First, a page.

¶ 22 At least one Washington court has held that the State's interest in promulgating the SRA is not only legitimate-it is compelling. Garcia-Martinez, 88 Wash.App. at 327, 944 P.2d 1104 (concluding that the purpose of replacing the prior determinate sentencing scheme with a standardized scheme to reduce disparity among sentences is compelling). The Garcia-Martinez court also concluded that it is rational to deny an exceptional sentence below the standard range if the defendant's request is legally or factually insupportable. Id. Additionally, federal courts have concluded that the government may treat deportable aliens differently with regard to sentencing programs under the rational basis test. See, e.g., Lizarraga-Lopez v. United States, 89 F.Supp.2d 1166, 1169 (S.D.Cal.2000).
¶ 23 Here, the court denied Osman's request for a sentencing alternative out of concern that Osman would not be able to comply with the requirements of a SSOSA and, as a result, would not receive treatment and would receive a lower-than-warranted sentence. That decision was rationally related to the SRA's goal of ensuring standardized sentencing and did not violate his right to equal protection under the law.13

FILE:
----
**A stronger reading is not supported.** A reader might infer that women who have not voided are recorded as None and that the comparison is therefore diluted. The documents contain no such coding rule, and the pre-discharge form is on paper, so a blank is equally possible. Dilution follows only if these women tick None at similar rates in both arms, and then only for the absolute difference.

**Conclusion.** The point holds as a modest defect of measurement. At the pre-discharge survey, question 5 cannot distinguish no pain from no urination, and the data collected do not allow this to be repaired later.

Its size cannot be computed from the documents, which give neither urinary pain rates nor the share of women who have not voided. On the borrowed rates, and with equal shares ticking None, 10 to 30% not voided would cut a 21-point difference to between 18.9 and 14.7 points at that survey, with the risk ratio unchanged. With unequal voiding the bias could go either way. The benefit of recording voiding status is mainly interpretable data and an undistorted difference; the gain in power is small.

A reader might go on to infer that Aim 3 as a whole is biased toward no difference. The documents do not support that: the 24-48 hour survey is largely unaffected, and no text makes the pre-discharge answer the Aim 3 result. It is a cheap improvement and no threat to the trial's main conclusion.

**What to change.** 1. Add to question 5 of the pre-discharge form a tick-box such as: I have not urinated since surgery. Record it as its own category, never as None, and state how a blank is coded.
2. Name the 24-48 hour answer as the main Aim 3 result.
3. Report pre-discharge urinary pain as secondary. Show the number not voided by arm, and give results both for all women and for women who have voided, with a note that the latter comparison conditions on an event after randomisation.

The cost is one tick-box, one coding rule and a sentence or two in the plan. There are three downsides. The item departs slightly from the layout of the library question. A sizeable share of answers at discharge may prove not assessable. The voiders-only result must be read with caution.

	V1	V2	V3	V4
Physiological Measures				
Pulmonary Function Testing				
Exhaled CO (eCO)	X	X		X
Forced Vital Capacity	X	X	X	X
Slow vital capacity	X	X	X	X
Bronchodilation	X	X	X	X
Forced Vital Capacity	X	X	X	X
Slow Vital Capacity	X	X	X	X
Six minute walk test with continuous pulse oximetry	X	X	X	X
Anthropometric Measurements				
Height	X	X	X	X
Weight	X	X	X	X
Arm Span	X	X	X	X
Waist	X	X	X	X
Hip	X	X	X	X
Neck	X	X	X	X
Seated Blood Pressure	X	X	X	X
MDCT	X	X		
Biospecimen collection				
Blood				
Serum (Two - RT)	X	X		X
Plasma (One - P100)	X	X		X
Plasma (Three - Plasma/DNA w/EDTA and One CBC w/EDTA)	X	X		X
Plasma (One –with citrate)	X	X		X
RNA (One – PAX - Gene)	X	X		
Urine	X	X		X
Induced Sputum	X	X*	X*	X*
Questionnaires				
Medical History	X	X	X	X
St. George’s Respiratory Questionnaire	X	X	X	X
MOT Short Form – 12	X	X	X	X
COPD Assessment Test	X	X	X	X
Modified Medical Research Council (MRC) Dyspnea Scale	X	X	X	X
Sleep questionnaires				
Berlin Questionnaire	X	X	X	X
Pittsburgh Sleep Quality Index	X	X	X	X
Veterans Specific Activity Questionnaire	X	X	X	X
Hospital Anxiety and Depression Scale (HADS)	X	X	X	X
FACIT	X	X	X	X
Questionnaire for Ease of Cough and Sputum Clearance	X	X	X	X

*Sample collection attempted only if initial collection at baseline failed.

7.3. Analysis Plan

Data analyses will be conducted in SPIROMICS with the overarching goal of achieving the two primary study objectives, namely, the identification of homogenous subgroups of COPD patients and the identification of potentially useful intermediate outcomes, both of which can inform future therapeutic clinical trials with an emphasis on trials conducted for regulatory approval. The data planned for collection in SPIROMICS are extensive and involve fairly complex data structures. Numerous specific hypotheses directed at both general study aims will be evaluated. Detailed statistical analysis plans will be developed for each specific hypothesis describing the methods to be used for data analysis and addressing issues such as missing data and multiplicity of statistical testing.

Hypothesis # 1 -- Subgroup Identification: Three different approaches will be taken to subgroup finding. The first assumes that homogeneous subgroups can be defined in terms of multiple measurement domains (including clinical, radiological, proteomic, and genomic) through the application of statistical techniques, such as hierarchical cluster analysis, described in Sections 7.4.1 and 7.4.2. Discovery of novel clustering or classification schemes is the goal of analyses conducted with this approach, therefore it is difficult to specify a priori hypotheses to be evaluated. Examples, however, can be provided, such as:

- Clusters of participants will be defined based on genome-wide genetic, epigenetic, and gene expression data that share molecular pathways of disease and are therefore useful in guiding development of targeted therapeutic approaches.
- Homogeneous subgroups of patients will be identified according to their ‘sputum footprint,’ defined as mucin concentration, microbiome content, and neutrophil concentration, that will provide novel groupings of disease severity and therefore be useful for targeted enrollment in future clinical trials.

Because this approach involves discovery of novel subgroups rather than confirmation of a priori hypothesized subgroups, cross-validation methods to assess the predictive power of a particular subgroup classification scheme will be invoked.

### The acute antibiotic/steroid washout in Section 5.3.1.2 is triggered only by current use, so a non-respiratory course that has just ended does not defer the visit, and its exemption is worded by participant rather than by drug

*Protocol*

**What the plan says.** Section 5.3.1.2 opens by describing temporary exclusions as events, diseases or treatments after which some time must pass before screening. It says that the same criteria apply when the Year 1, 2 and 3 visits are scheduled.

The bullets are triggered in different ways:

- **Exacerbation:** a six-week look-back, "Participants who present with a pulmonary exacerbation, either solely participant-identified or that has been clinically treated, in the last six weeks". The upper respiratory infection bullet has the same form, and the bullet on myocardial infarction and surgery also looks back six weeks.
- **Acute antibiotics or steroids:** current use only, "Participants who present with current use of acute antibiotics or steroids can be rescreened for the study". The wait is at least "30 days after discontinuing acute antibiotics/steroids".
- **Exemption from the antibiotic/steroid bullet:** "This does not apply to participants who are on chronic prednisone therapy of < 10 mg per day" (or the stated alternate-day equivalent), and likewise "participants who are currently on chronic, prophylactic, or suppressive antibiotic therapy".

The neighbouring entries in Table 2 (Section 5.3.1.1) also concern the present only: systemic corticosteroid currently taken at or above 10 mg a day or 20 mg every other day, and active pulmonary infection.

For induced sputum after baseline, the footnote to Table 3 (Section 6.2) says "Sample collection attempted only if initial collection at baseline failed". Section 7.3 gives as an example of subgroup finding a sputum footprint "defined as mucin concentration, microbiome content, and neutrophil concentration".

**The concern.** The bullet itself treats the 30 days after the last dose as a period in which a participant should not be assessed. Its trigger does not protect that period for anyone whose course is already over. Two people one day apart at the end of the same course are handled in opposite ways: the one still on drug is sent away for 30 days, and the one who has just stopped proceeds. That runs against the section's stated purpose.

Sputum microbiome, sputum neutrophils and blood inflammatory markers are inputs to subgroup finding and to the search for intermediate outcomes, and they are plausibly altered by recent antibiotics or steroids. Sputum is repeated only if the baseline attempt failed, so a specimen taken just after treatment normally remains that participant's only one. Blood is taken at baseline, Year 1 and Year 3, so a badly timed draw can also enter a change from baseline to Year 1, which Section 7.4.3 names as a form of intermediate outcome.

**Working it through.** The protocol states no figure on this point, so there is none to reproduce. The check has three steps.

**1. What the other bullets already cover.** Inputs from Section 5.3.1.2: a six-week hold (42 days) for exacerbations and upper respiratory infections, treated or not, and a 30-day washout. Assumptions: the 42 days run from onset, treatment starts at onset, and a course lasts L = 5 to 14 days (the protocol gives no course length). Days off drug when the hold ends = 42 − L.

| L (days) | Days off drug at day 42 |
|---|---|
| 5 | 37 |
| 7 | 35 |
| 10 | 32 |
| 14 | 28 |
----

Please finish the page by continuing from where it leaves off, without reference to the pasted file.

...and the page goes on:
¶ 24 In addition, because Osman raises only an as applied challenge, he has the burden of showing that the trial court intentionally discriminated against him. However, the trial court stated only that it was denying Osman's request for a SSOSA because Osman's circumstances could prevent him from complying with the SSOSA treatment requirements. Osman did not meet his burden.
¶ 25 We hold that Osman has not shown he is a member of a suspect class, and the court's denial of a SSOSA was rationally related to the goals of the SRA. The court did not violate Osman's equal protection rights.